Dario Pignatelli/Bloomberg
By Jonathan Vanian
July 22, 2015

You can tell when a business technology really starts catching on in the mainstream when high profile companies are willing to associate their names with it.

Last month a group of more than 20 heavyweights including Goldman Sachs (GSJ), Hewlett-Packard (HPQ), and IBM (IBM) pledged support to a new foundation focused on creating an industry wide standard around a fast rising data center technology called a container.

On Wednesday, the Open Container Initiative (formerly known as the Open Container Project) said that 14 more companies—including AT&T (T), Verizon (VZ), Oracle (ORCL), and Twitter (TWTR) —have pledged support.

Businesses are paying close attention to containers for their ability to cut data center costs. Developers are also excited because they can use containers to create sophisticated software like what ride-sharing company Uber uses to connect multiple databases and servers.

The San Francisco-based startup Docker, which raised $95 million in April, has been the poster child for container technology and has been helping popularize it over the past year. The company has contributed its core container technology to the Open Container Initiative so that it can be used as a foundation for members working to create an industry-wide standard.

The announcement about new companies joining the consortium comes just a day after the Linux Foundation unveiled a rival container-focused group, the Cloud Native Computing Foundation. The Linux Foundation also oversees the Open Container Initiative in addition to the new Cloud Native Computing Foundation.

While the two groups specialize in container technology, the Cloud Native Computing Foundation is more focused on standardizing the technology for managing containers in a company’s infrastructure. Google (GOOG) is a heavy backer of that foundation and has contributed its core container-management technology called Kubernetes to that project.

The Open Container Initiative is focused more on creating a standard around the container. Curiously, Microsoft (MSFT) and Amazon (AMZN) have both pledged support to the Open Container Initiative, but not to the Cloud Native Computing Foundation in which Google’s technology is a core component of.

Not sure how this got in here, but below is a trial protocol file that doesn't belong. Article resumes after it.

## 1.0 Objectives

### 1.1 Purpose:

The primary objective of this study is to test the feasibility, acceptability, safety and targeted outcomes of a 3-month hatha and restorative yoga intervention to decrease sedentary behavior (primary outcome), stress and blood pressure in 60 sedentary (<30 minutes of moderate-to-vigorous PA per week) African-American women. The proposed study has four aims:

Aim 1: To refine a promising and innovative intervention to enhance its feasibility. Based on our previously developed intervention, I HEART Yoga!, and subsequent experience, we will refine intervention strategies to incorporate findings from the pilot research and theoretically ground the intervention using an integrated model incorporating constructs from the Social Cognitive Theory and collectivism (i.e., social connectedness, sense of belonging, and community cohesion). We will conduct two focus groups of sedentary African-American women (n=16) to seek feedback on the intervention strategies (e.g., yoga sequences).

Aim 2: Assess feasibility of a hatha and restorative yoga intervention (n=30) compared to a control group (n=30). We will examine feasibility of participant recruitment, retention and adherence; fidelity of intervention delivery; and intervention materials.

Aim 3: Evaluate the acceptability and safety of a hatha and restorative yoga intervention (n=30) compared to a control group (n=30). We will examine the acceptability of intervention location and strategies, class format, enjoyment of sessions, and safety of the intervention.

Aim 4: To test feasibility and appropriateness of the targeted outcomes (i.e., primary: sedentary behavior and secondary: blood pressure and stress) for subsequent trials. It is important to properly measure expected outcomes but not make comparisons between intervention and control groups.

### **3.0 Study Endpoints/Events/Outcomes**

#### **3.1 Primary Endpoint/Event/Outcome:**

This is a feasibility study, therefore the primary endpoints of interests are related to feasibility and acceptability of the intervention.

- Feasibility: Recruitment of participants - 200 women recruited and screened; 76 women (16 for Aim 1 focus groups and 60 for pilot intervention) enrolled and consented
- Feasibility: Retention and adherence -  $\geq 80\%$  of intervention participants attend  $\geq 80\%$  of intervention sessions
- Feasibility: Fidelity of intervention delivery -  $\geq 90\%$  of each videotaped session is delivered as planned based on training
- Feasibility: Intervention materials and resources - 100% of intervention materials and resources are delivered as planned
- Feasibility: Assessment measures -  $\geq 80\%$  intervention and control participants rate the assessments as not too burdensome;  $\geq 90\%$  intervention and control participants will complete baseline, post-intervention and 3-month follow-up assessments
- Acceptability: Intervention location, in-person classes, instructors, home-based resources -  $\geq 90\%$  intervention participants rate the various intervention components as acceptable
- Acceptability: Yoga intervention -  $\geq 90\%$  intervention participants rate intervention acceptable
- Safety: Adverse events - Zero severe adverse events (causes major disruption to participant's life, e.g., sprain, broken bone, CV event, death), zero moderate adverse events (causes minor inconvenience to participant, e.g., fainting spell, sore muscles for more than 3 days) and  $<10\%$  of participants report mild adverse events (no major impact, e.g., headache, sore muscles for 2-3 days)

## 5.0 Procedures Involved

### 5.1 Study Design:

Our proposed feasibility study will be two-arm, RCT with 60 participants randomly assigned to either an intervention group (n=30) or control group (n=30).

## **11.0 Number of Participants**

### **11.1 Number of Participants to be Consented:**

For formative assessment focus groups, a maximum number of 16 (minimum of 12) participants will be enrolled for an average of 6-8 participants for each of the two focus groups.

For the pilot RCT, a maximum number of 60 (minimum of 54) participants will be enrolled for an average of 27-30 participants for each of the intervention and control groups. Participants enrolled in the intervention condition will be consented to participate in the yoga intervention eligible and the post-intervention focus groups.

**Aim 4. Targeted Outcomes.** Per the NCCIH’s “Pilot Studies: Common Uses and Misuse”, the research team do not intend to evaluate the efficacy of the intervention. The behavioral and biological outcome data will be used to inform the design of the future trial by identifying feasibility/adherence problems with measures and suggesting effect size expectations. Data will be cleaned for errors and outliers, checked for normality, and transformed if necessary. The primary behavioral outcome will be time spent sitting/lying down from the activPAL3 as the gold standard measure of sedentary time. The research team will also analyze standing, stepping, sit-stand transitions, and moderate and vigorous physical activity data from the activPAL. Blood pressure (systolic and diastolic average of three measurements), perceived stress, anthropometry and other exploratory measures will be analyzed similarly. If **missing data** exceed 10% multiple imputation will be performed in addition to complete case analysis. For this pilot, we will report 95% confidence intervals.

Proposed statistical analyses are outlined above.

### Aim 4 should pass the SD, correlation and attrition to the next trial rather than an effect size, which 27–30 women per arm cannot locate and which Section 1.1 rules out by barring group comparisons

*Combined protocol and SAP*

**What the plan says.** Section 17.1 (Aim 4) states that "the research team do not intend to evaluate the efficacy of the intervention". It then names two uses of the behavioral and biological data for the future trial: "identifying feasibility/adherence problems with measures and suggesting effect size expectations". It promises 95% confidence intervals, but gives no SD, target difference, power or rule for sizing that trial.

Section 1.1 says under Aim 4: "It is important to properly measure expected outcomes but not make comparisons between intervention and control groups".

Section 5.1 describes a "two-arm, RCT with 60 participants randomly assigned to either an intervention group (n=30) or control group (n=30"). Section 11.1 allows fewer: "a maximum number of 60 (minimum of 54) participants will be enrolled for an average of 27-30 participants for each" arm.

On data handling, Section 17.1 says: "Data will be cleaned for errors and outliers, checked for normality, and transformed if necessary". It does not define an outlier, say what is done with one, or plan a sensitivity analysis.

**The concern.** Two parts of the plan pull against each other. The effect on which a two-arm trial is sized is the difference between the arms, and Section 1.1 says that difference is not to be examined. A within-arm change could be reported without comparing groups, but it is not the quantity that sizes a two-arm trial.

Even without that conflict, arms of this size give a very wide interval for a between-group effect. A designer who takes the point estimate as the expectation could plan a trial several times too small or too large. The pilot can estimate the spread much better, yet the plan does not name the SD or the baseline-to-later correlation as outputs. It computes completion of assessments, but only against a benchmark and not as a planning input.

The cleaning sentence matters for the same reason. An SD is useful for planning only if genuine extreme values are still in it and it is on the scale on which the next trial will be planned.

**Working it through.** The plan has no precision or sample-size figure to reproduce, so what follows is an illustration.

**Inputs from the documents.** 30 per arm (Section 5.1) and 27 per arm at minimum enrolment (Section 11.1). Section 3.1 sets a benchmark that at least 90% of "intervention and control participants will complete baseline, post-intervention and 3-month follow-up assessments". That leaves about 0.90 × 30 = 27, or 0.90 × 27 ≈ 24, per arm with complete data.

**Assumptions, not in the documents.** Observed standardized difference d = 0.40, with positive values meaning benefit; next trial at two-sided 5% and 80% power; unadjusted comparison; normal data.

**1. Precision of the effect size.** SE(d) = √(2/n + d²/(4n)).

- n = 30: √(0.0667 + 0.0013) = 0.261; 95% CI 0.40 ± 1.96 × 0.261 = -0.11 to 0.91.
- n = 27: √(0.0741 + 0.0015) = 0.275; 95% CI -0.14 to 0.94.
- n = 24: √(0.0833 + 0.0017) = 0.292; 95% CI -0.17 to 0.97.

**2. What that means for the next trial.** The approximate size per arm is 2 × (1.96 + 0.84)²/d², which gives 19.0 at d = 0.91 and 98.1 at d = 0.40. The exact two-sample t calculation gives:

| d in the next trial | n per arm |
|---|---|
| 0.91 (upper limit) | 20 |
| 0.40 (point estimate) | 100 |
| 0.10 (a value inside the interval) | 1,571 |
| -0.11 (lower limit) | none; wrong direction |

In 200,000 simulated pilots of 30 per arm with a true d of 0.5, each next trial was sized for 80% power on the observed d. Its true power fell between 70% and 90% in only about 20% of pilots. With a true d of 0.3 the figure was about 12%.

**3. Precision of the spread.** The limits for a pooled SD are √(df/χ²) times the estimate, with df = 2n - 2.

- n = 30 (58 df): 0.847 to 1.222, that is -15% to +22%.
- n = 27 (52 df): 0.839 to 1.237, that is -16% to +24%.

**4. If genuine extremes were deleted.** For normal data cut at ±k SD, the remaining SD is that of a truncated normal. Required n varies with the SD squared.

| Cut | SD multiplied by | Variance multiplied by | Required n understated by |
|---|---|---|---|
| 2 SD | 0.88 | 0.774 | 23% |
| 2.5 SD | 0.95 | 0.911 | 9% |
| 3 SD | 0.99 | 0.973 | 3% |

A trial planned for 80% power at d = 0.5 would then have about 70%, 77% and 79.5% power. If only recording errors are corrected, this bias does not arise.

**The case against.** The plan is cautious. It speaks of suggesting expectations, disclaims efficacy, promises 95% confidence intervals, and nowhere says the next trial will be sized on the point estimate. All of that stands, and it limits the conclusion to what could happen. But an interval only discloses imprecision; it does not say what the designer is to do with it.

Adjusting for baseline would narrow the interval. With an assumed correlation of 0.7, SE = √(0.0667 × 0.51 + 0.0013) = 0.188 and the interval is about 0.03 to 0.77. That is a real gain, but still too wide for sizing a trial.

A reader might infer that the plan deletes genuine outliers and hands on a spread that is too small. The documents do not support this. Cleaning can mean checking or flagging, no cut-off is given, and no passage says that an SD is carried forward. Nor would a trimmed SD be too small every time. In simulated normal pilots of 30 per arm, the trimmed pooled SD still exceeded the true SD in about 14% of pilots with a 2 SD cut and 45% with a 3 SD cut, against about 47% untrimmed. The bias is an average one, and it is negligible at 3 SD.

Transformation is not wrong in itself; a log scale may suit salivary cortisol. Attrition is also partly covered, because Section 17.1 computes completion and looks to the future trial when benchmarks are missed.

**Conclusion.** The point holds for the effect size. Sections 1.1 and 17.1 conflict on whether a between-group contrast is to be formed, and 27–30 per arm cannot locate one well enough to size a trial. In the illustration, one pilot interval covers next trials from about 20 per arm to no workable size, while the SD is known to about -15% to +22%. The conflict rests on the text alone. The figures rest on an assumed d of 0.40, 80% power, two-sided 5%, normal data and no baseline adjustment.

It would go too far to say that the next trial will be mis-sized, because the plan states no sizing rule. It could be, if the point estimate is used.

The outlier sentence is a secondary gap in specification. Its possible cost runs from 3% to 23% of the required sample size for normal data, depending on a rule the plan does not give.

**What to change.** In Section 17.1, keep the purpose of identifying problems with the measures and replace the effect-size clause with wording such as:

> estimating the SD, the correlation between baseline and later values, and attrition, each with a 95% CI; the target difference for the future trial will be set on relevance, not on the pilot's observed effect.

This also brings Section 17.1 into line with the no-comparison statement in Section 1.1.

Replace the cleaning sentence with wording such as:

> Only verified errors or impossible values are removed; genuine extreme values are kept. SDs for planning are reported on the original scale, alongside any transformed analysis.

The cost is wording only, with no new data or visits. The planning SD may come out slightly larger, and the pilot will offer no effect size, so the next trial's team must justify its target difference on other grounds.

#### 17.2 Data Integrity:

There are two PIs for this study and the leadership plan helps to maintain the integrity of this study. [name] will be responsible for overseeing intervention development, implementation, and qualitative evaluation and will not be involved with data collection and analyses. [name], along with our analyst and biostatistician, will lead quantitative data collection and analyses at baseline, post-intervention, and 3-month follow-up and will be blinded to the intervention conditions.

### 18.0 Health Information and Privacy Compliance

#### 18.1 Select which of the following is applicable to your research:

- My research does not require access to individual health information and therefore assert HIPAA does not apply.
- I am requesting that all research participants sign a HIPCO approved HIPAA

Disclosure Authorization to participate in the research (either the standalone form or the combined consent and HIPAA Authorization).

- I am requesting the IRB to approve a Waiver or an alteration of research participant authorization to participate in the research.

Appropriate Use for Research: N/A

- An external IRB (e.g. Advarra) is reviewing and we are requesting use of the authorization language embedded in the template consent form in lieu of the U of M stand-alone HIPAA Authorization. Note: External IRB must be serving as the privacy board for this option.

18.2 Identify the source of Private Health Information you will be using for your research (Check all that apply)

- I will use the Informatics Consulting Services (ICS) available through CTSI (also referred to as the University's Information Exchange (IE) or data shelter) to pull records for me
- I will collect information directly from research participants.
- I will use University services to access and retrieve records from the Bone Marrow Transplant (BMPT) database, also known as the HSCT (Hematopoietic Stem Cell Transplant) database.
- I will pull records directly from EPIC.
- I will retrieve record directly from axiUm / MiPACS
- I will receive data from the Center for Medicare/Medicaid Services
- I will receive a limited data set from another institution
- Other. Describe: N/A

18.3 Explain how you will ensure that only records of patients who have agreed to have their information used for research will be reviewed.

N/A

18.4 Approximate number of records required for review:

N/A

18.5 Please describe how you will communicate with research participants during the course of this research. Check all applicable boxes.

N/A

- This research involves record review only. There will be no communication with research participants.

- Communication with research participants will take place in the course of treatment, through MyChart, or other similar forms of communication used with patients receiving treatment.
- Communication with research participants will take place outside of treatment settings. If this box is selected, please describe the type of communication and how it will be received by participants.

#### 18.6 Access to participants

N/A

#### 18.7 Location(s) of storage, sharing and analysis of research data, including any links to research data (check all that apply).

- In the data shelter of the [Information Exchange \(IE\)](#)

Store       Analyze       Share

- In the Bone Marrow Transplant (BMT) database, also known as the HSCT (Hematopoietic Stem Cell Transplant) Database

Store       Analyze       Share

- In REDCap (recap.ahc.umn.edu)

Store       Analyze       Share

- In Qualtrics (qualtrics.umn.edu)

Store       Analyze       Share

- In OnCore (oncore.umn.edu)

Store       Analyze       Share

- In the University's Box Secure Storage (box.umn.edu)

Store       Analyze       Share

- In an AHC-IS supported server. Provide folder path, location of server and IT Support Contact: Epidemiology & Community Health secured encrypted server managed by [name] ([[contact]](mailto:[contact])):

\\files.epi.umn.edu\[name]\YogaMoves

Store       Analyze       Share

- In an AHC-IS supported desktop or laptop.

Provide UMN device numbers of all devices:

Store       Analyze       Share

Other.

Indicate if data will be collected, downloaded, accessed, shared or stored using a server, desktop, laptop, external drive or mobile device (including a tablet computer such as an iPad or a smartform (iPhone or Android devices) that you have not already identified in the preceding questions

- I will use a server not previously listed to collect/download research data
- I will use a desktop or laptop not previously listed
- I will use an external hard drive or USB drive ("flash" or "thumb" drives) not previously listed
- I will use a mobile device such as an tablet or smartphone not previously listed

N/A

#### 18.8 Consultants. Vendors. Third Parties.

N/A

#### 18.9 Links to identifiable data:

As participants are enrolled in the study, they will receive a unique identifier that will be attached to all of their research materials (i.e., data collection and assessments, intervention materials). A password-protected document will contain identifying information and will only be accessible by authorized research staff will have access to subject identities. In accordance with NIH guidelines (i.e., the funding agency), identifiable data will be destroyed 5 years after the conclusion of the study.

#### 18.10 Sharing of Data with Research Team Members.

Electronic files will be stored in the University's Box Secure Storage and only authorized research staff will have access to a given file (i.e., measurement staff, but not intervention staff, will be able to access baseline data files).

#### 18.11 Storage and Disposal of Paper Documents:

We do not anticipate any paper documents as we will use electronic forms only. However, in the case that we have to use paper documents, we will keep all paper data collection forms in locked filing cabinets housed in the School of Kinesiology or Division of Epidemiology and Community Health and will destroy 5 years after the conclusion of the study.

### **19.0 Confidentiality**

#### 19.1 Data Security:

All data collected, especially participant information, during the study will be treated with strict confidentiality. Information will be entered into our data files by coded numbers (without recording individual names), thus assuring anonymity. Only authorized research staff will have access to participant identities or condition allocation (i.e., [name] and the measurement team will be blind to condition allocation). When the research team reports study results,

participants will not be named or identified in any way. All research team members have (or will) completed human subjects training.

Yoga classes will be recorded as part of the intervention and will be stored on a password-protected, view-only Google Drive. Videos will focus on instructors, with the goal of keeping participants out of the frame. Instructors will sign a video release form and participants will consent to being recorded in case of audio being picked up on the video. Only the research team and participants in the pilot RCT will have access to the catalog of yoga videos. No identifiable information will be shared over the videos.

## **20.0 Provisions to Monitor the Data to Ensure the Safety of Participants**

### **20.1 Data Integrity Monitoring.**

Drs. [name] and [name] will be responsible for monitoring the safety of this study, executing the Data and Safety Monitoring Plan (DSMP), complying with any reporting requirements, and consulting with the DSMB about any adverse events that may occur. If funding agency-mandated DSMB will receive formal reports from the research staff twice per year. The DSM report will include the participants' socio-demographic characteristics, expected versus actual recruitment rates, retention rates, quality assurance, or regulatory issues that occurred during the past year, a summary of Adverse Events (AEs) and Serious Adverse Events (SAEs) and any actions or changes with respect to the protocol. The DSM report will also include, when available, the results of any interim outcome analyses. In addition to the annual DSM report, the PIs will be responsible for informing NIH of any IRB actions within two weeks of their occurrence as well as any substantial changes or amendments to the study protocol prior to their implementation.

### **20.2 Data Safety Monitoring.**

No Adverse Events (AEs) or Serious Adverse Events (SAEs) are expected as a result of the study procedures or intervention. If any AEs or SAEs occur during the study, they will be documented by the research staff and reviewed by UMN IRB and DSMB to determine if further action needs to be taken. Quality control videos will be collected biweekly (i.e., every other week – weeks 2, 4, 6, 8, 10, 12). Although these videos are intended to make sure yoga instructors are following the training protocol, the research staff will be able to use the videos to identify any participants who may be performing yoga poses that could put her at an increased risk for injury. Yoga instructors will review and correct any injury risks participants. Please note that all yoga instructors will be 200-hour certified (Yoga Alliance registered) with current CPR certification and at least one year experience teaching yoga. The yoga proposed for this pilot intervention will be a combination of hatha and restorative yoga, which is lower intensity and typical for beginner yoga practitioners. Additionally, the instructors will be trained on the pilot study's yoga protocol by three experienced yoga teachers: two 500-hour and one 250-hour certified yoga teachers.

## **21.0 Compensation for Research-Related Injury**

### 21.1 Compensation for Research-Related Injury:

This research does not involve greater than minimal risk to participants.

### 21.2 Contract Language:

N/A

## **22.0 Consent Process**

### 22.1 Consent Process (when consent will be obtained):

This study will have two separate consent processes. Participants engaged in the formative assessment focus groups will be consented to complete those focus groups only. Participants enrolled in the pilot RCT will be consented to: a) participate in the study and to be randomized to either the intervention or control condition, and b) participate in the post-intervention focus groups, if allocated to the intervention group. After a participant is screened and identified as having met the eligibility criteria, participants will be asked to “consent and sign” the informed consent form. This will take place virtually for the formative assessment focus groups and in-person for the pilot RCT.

Before the news of the Cloud Native Computing Foundation came out, Docker’s vice president of marketing, David Messina, explained to Fortune why the Open Container Initiative was not interested in standardizing the technology that manages containers, also known as orchestration technology.

“[There’s] a lot of innovation in that area,” said Messina referring to the technologies like Google’s Kubernetes service. “It isn’t necessarily ready for a standard per se.”

The new Cloud Native Computing Foundation seems to have stepped into standardizing container-management technology, and it has Google’s home-grown Kubernetes technology as a reference point. The new foundation also seems to have caused somewhat of scuffle between Docker and Google, although Docker is now a member of the Cloud Native Computing Foundation. It will be interesting to see whether other companies donate their own container management technology to that organization.

Docker, for example, has been been building more orchestration features in its core product to make its product more attractive to potential users.

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